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If Death Records in Indiana Were Mandated in 1882, Why Can’t I Find Them

Blog post by Randi Richardson

According to the Seymour (IN) Weekly Democrat of September 22, 1881, as of 1882 undertakers and physicians were required by law to make weekly reports to the city clerk of deaths or burials within city limits or places under the control of the city.  The report was to include the name of said person, sex, age, place of death, where buried, the disease of which said person died if known, and the attending physician if known.  Failure to act according to the law would result in a fine of no less than one dollar and no greater than $25 for each conviction.

The key word here is “city.”  Small towns not yet large enough to be identified as a city were not required to comply, and many didn’t.  In Monroe County, for example, one might find a death record in Bloomington 1882-1920 but few, if any, records of deaths from smaller communities or the rural areas of the county.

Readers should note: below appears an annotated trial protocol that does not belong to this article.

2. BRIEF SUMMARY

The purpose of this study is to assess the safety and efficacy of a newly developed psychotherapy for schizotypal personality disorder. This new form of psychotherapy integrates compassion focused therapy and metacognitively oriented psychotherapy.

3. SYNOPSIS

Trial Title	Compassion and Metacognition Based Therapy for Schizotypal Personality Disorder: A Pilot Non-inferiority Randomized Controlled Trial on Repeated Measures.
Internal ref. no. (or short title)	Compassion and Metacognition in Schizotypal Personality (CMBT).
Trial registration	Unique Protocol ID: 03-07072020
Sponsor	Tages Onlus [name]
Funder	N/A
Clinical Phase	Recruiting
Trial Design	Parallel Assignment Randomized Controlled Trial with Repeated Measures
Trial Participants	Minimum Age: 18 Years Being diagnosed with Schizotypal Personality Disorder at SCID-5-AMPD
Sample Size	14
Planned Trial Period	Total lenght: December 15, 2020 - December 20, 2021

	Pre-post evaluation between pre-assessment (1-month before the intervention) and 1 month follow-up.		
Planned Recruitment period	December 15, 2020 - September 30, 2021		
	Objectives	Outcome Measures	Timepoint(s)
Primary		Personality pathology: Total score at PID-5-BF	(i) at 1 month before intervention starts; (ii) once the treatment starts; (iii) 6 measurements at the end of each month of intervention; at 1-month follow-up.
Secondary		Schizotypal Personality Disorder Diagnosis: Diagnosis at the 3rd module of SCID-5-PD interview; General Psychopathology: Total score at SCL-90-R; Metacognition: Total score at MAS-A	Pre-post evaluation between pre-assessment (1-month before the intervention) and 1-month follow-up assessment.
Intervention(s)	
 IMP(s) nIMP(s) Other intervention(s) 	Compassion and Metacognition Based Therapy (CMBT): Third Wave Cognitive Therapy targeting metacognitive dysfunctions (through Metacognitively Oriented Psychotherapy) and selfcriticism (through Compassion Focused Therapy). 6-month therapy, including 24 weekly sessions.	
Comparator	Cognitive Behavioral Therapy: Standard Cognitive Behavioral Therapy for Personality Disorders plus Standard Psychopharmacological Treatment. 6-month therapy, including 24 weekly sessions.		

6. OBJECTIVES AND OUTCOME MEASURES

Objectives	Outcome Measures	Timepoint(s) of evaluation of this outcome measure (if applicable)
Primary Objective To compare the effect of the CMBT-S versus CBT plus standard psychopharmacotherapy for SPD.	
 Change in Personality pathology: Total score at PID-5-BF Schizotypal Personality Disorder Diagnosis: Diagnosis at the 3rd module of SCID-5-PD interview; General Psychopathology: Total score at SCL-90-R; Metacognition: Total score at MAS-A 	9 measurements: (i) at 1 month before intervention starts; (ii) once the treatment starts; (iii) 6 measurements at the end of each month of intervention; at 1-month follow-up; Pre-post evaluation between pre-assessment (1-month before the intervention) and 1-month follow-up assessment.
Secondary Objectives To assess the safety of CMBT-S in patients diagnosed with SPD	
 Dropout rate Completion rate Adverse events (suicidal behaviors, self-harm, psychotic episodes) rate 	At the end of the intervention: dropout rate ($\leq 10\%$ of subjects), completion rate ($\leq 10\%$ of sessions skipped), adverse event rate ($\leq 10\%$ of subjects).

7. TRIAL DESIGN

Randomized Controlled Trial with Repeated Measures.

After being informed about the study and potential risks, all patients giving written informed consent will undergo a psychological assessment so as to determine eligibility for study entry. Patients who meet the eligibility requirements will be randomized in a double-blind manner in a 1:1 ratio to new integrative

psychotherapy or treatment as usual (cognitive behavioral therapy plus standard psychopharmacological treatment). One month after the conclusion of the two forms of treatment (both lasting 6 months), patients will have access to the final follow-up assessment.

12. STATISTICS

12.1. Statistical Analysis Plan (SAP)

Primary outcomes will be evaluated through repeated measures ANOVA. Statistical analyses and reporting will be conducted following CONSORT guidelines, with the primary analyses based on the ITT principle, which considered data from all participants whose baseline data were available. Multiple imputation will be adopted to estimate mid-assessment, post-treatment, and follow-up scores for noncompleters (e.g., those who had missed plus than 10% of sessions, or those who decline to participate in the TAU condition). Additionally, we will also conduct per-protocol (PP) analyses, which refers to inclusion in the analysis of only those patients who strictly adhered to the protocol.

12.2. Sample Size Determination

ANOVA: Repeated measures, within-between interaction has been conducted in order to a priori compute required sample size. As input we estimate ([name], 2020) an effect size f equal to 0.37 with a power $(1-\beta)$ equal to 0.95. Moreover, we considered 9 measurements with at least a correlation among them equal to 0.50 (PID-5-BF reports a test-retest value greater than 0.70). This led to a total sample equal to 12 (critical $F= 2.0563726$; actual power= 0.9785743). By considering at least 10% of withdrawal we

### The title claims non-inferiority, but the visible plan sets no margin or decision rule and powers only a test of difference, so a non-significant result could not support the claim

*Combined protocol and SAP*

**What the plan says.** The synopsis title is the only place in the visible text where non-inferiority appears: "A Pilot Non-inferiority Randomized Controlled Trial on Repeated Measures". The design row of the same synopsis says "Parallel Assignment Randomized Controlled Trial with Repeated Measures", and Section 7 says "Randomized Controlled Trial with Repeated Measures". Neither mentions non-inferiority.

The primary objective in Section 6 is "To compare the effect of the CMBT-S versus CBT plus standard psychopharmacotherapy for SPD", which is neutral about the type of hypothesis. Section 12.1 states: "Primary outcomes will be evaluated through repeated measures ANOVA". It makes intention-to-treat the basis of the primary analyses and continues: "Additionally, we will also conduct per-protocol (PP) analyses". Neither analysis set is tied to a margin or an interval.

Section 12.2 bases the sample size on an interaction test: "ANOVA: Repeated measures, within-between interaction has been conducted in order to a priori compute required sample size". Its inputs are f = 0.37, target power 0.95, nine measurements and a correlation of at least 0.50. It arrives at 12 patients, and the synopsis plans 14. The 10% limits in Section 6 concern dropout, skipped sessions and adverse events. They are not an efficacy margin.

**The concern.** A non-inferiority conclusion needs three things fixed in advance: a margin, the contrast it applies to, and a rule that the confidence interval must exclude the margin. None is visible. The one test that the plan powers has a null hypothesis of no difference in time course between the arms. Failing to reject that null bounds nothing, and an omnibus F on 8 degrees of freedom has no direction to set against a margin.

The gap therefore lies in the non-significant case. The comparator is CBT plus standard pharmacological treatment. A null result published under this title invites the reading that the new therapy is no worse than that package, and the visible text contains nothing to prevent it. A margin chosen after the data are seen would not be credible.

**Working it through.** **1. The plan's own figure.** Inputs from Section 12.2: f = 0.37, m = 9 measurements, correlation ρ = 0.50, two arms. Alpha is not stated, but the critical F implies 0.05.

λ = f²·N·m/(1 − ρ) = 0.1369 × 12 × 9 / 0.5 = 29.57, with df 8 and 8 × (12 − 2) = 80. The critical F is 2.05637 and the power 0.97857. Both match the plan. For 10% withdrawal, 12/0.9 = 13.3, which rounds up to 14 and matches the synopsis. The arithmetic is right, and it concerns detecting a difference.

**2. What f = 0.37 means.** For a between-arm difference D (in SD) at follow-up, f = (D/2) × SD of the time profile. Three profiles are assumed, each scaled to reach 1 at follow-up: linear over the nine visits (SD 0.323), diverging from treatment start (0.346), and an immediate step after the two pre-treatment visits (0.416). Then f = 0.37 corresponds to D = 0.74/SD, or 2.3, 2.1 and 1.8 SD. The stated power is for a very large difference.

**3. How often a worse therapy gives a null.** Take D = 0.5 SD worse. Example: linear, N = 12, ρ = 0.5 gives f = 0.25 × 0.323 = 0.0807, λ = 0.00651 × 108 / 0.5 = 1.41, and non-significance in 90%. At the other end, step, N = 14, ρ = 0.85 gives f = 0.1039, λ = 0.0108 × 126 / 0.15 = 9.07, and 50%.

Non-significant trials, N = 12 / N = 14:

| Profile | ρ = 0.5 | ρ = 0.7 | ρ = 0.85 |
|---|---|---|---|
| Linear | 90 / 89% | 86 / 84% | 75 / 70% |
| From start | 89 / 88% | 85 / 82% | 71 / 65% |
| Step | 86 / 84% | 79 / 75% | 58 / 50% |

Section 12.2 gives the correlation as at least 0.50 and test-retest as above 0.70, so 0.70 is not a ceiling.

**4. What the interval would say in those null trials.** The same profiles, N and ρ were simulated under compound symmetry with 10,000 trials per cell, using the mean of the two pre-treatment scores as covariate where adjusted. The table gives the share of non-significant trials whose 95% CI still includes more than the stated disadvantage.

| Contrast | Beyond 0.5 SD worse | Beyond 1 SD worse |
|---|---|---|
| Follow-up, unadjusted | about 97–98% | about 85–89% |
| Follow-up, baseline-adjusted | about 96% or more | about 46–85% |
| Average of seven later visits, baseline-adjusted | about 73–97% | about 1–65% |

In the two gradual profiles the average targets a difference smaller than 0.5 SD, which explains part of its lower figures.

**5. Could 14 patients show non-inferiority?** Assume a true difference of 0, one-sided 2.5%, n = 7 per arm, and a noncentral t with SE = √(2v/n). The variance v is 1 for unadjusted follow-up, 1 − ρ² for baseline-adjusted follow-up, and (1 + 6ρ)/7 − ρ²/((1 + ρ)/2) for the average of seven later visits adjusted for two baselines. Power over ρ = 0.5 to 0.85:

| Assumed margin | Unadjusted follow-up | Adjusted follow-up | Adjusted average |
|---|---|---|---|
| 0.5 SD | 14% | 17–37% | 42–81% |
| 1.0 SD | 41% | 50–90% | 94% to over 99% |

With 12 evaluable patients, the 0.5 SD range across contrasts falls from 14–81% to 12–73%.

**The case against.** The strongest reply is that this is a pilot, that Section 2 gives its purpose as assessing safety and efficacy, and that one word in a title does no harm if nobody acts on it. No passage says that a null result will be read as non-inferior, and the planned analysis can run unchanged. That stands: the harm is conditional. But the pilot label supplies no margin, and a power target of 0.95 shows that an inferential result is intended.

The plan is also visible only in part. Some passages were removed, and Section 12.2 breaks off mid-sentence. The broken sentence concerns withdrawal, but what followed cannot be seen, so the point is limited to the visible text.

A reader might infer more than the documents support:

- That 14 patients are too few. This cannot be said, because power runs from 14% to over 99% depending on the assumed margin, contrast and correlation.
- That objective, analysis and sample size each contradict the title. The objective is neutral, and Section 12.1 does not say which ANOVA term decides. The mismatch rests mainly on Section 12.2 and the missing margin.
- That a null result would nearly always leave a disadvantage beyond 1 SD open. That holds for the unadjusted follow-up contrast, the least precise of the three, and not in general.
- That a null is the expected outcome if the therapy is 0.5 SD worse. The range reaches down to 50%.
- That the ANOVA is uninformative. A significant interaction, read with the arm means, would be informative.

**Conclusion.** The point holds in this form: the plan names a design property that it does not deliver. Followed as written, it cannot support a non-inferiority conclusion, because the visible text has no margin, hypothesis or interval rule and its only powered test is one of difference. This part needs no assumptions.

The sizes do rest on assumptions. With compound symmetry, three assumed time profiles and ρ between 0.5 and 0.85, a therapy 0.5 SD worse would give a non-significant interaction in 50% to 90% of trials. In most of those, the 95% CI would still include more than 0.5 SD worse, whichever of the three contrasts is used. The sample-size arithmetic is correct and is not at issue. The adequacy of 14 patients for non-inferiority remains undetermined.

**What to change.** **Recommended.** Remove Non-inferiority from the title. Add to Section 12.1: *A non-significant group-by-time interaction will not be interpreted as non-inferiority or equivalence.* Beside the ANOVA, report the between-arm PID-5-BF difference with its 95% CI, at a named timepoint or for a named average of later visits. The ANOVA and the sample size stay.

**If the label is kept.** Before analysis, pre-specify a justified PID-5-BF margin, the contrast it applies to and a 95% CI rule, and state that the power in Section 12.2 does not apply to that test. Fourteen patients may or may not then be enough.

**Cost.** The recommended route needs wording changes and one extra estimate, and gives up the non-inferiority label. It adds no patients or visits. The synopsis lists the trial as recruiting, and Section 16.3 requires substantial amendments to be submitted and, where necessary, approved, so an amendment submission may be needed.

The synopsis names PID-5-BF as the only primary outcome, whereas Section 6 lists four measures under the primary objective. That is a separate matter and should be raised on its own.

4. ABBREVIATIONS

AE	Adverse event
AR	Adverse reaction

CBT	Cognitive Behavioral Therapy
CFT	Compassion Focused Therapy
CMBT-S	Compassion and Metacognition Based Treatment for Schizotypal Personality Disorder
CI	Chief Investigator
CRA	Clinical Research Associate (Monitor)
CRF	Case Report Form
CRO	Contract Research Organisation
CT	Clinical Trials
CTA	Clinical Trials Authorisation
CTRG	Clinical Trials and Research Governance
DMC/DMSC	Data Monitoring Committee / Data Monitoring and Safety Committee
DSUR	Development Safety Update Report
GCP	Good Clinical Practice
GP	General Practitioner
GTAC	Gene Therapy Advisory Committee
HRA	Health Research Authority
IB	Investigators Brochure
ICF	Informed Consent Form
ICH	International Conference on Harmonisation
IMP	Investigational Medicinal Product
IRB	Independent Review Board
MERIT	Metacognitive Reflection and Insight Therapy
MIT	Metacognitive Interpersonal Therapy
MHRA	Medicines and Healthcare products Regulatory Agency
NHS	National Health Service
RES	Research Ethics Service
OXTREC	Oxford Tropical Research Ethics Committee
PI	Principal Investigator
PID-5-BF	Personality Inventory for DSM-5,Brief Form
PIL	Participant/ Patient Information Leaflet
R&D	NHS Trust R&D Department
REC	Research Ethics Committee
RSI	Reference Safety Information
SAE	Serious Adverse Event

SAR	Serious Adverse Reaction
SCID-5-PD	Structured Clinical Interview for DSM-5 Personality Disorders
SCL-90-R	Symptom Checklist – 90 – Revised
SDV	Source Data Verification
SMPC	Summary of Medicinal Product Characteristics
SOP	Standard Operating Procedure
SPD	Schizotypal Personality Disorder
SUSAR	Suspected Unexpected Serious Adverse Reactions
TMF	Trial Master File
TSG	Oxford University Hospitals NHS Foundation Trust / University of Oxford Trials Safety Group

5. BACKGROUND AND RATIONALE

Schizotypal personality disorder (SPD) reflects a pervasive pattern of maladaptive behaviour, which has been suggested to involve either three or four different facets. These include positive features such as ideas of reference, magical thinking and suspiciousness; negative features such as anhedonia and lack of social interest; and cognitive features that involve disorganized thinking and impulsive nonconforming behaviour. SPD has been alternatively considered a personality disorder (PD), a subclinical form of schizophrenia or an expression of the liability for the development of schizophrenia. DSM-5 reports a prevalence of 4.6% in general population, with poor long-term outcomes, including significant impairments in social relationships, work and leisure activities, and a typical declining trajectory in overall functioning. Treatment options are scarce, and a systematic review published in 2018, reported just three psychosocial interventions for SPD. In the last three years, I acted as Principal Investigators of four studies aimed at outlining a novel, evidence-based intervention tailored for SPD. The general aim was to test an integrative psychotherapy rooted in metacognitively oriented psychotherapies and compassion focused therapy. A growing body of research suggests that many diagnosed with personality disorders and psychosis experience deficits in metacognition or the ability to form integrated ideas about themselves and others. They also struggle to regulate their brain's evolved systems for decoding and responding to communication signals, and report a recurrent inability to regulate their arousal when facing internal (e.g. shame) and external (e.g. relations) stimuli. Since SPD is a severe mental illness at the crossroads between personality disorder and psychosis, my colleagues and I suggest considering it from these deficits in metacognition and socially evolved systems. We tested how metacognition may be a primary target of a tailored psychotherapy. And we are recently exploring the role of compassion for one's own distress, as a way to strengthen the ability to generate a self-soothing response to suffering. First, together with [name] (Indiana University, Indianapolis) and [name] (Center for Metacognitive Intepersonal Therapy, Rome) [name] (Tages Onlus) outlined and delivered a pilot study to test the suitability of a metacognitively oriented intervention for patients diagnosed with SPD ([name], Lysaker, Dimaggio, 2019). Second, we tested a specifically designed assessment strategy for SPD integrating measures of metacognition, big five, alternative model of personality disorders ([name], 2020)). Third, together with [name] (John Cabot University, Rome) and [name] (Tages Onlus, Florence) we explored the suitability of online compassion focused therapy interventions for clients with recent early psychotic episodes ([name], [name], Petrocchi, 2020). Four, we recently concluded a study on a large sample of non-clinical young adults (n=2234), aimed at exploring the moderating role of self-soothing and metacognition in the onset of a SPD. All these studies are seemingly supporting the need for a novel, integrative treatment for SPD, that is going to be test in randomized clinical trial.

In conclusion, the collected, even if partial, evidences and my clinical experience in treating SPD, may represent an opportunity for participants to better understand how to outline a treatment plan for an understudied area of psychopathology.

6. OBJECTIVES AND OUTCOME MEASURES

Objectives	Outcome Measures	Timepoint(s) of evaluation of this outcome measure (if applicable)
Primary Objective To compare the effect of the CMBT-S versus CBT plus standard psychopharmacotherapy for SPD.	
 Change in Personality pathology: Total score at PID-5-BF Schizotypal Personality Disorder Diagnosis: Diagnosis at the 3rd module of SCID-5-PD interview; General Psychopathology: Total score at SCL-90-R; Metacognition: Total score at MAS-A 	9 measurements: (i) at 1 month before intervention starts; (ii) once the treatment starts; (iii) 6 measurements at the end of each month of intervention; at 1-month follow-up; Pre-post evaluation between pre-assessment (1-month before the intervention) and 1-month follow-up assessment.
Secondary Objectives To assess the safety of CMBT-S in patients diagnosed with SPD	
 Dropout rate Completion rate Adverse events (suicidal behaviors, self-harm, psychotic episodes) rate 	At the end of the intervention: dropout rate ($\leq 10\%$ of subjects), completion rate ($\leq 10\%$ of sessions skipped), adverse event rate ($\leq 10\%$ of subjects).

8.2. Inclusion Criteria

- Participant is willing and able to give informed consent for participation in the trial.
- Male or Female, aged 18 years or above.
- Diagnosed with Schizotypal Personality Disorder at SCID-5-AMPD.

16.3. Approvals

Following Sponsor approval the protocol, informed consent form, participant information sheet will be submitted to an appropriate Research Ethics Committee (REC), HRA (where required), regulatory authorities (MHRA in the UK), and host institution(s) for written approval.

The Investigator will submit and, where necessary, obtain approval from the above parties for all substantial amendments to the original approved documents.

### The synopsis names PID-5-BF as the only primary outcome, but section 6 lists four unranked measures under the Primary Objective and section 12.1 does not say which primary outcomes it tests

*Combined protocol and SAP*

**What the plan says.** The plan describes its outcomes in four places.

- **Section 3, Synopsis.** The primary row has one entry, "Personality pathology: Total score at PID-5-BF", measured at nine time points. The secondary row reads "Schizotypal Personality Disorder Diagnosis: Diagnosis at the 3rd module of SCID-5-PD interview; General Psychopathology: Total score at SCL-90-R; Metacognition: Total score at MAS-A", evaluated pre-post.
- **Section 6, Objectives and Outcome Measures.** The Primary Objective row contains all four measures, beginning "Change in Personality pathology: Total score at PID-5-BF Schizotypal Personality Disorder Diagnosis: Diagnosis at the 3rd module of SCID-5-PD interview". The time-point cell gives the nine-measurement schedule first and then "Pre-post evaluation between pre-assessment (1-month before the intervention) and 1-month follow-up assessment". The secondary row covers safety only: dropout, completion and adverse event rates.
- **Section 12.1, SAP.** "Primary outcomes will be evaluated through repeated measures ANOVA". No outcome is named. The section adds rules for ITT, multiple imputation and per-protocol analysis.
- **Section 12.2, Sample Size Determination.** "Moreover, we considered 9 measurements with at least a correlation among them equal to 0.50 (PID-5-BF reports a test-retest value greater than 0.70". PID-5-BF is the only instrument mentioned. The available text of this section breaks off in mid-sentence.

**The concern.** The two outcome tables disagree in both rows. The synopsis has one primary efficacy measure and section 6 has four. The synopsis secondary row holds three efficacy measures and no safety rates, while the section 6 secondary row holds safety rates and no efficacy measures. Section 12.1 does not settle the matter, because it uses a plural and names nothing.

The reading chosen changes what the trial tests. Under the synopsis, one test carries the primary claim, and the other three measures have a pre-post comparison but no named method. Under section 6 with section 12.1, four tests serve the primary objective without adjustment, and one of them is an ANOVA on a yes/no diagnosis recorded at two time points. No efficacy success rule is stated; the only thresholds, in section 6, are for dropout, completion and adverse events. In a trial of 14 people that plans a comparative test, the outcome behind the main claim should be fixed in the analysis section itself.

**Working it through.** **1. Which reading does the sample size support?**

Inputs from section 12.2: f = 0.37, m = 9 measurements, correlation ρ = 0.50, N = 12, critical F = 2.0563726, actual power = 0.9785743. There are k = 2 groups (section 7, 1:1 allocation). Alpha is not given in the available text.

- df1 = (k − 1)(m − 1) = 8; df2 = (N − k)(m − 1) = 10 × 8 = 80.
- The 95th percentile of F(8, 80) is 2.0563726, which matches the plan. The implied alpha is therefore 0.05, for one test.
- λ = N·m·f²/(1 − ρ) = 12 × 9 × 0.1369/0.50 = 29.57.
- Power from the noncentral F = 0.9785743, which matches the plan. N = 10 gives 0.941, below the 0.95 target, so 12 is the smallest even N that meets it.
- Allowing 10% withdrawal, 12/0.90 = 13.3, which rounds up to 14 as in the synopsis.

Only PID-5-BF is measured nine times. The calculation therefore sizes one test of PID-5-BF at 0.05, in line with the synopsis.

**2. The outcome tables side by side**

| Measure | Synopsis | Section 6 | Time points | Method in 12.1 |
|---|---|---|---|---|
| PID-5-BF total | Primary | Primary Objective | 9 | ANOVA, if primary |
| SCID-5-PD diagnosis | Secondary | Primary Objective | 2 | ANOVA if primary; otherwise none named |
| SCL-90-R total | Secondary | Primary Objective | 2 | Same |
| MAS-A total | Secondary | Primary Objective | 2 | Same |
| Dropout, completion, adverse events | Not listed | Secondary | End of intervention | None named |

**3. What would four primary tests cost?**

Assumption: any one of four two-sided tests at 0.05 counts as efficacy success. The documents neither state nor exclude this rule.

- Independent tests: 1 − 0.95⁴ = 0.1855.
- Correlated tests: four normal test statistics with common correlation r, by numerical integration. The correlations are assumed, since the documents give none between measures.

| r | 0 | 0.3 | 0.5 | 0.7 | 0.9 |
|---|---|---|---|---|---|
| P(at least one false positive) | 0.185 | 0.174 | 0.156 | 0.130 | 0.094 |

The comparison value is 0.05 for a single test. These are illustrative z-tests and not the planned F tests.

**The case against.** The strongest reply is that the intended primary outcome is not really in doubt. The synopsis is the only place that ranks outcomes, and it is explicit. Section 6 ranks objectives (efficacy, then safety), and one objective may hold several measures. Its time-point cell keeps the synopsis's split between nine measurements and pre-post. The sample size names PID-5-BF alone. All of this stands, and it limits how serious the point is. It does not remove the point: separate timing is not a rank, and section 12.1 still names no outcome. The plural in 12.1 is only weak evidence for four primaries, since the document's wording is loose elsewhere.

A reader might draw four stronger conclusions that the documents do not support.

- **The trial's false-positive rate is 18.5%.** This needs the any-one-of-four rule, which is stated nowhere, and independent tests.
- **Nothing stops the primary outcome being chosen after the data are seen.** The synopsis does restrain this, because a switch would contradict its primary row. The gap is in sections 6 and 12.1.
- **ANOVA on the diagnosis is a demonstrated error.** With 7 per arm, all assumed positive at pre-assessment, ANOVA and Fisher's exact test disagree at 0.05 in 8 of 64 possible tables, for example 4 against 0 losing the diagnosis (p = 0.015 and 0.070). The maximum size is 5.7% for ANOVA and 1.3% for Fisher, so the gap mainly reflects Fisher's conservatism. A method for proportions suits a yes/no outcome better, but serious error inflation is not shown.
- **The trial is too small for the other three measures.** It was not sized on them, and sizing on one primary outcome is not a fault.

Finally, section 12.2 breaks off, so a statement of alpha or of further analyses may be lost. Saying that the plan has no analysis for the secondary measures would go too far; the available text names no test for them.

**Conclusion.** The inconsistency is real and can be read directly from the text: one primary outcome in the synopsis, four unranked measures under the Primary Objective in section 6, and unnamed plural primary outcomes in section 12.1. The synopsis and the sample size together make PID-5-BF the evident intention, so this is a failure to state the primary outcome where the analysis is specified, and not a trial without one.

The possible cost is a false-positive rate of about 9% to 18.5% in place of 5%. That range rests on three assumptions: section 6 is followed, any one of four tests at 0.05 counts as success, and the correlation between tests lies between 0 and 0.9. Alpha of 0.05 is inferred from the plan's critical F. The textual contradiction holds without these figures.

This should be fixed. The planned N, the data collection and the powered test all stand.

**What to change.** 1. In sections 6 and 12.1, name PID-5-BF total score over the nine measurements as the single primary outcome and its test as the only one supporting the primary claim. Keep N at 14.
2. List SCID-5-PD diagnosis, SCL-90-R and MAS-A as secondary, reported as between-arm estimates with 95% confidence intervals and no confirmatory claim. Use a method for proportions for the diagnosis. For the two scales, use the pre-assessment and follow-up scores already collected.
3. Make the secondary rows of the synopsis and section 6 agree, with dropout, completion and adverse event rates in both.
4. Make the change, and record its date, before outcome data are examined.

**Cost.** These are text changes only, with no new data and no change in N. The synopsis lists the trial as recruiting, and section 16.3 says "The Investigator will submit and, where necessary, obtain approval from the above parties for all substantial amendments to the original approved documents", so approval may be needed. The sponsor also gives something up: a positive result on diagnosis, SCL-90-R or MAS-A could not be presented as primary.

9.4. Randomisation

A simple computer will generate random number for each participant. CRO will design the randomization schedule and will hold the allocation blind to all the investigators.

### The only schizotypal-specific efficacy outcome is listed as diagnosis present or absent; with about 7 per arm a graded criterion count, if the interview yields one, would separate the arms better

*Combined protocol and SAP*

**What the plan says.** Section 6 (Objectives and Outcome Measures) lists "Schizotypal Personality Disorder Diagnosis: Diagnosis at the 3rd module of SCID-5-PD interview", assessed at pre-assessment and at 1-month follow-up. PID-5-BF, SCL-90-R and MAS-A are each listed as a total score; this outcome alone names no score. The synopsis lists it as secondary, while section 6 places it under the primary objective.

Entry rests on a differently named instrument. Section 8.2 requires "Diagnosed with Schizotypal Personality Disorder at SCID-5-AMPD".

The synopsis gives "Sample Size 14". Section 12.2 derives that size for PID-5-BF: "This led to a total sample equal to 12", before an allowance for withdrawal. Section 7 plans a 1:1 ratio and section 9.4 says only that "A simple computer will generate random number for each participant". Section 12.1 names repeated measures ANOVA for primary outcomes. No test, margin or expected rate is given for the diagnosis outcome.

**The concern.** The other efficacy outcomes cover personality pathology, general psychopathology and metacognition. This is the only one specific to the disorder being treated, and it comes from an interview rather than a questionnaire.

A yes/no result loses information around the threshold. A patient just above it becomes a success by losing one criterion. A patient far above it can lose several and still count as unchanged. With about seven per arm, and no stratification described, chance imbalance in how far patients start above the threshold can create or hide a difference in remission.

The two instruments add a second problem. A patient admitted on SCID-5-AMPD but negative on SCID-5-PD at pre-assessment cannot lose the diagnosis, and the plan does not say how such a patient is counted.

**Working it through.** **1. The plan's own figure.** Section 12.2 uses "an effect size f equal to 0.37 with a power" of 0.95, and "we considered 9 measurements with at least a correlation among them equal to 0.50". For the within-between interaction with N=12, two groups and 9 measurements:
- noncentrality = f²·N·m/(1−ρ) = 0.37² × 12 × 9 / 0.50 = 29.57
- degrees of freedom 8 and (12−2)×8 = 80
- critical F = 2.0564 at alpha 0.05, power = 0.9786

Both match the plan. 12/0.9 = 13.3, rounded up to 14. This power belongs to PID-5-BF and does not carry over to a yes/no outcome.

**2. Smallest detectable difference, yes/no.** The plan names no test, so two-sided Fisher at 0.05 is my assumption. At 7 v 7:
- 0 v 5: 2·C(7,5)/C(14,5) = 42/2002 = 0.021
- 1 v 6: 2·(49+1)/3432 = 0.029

Although a state-wide registration of deaths was required by 1900, according to my research, the reporting of all deaths throughout Indiana did not appear to occur with 100 percent compliance until about 1920 when greater effort was made to enforce the law.


Within the past few years Ancestry (a paid subscription website) and the Genealogy Division of the Indiana State Library at Indianapolis have made available copies of statewide death certificates from 1899 (sketchy) through 2011.

The earliest death certificate for Monroe County to appear on Ancestry is dated October 2, 1899, and records the death of S. S. Shelburn (as noted above) who died in Bean Blossom Township.  Look for earlier Monroe County death records, not necessarily death certificates, at the county level.  The Monroe County WPA death record index covering the period from 1882-1920 is a useful guide to what is available.